The idea driving Resolution to Act is simple: impact requires a results-based approach. Resolution to Act ensures that those seeking to build or strengthen national action plans have the tools and counsel they need. Its innovative methodology is based on four components:
Expertise: The Resolution to Act community of experts will bring together several dozen of the most accomplished, resourceful, and effective leaders in the field of 'women, peace, and security'. They will commit to going anywhere in the world within weeks of request. Each deployment will be unique, tailored to meet the needs of the requesting country: E.g., strategic planning, constitution crafting, inter-agency budgeting, and training for policymakers-all related to elevating women to stop violent conflict. When experts aren't in the field, we'll help them build relationships with policy shapers from the Global North and South to cultivate demand for additional deployments.
Skills: Resolution to Act's leaders will design and implement training and events, both in the US and abroad, to enable policymakers and civil society leaders to better develop and implement NAPs and related policies. We'll also brief members of the community of experts prior to their deployments, as well as offer training on the use of our custom tool for monitoring progress and evaluating impact.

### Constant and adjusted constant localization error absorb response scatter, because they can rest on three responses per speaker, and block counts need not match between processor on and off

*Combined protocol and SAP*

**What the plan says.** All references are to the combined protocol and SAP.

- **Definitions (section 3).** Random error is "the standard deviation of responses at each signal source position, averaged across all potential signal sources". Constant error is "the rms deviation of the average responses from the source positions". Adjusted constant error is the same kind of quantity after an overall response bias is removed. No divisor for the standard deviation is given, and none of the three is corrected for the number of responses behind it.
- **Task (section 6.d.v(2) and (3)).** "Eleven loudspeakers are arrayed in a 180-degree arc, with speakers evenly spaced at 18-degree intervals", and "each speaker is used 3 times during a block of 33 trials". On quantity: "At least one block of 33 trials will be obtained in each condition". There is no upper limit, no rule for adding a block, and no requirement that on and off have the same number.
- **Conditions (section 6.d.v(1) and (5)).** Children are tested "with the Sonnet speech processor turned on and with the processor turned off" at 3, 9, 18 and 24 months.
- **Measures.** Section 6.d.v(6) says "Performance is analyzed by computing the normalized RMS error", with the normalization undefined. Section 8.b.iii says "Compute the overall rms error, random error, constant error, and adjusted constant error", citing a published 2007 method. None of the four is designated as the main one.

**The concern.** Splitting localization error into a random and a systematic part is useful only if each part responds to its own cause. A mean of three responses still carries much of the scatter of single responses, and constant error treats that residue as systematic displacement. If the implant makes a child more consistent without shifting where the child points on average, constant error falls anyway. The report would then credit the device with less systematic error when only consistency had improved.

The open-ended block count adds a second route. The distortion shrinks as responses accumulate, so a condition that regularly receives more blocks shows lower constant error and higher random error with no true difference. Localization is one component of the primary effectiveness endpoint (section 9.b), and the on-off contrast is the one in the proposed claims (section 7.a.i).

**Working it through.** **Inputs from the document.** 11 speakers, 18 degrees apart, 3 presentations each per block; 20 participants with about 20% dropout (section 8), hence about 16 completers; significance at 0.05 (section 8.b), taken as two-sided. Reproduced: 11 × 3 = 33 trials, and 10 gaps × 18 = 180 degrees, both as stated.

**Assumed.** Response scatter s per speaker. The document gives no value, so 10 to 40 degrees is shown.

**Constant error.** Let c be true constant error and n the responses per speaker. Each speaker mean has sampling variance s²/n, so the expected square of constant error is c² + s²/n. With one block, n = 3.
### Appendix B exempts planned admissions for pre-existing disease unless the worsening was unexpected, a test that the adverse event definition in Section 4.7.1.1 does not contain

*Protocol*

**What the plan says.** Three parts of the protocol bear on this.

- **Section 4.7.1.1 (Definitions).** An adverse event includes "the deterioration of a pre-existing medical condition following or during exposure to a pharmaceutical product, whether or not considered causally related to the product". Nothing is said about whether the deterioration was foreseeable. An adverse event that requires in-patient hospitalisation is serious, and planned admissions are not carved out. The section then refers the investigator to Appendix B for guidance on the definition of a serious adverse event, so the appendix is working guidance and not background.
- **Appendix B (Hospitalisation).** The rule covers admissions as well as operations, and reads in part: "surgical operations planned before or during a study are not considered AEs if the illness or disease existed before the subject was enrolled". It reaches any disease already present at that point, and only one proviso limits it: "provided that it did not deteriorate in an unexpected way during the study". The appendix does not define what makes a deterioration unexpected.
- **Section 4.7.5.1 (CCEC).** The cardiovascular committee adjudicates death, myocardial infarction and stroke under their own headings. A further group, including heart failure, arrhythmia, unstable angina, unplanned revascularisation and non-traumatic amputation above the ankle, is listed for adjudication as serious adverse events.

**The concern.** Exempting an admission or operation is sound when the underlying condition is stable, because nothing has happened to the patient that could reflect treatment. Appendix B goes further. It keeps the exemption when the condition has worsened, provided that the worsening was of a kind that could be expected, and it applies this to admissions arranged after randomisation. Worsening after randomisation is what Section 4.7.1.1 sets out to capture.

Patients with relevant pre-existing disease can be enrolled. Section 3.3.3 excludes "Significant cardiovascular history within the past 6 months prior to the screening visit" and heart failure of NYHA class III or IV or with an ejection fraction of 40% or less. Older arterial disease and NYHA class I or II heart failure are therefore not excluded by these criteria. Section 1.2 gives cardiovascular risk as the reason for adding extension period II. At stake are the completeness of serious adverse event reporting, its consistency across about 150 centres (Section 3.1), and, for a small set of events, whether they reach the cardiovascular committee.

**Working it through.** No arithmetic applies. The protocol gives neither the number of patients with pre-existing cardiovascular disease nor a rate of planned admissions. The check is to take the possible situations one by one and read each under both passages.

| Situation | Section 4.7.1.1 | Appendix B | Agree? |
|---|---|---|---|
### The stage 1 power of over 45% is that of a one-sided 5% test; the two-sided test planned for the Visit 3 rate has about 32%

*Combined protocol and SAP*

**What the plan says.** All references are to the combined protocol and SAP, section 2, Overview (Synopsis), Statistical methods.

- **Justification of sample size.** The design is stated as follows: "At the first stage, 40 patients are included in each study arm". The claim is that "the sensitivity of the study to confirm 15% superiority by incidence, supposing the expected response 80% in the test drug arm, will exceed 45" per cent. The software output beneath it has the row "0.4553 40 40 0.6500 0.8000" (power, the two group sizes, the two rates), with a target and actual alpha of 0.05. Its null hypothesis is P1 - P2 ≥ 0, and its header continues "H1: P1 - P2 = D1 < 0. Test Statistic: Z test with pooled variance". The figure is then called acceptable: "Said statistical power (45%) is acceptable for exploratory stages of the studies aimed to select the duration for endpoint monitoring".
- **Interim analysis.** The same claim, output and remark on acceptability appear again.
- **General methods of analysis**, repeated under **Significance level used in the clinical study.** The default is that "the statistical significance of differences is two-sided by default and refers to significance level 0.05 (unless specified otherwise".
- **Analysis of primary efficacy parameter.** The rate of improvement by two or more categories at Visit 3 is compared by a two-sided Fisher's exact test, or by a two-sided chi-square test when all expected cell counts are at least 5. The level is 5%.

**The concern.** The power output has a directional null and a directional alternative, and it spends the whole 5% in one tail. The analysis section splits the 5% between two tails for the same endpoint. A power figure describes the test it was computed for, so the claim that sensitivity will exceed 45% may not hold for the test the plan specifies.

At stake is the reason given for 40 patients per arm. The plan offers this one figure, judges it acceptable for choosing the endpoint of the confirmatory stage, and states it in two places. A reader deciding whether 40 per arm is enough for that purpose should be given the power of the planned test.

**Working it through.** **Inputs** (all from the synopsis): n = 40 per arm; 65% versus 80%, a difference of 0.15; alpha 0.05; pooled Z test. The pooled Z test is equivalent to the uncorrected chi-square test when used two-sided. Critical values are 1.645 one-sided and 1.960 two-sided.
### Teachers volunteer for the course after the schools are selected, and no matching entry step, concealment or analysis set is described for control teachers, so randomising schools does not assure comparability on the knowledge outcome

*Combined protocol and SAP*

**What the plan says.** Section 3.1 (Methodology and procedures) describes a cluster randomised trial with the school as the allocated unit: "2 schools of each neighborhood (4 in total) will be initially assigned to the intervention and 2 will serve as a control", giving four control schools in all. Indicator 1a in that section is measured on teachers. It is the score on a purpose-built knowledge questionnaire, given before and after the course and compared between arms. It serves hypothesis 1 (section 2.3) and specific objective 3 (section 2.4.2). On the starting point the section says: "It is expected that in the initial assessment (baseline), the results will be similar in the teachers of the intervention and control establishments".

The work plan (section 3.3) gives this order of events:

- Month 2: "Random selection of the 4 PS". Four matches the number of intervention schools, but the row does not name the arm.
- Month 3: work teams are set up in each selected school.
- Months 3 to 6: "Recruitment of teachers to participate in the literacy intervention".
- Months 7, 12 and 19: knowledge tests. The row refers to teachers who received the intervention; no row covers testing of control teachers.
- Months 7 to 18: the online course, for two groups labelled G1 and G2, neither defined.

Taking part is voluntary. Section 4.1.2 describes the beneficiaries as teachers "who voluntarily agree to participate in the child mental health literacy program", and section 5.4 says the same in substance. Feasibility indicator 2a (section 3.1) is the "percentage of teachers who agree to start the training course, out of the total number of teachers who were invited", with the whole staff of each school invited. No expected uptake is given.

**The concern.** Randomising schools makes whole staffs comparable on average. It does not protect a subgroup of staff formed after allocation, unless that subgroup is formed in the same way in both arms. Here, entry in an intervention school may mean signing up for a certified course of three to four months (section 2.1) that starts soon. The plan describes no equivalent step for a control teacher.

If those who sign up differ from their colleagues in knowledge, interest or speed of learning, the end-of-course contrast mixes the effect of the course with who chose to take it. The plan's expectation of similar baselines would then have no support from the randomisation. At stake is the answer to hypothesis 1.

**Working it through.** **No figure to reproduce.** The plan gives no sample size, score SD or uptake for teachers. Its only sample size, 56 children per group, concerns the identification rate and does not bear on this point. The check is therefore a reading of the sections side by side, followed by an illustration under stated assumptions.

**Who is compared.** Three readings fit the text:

Connectivity: An online learning portal will be the first of its kind in this field. It will allow people working inside and outside government to share effective strategies and priorities and exchange lessons learned. The portal will feature innovative tools, such as peer-to-peer learning and webinars. It will also house a newly-developed tool to monitor and evaluate NAPs.
Impact: Effective NAPs require clear goals and benchmarks. Resolution to Act will develop a cutting-edge monitoring and evaluation tool. This tool will allow governments to measure their own progress and civil society to hold governments accountable. To guarantee that we're reaching the expanding audience of governments, civil society, and others interested in advancing UNSCR 1325, we'll issue an annual report. It will highlight NAP-related activities and progress from Manila to Monrovia, assessing their effectiveness in a highly accessible, engaging format.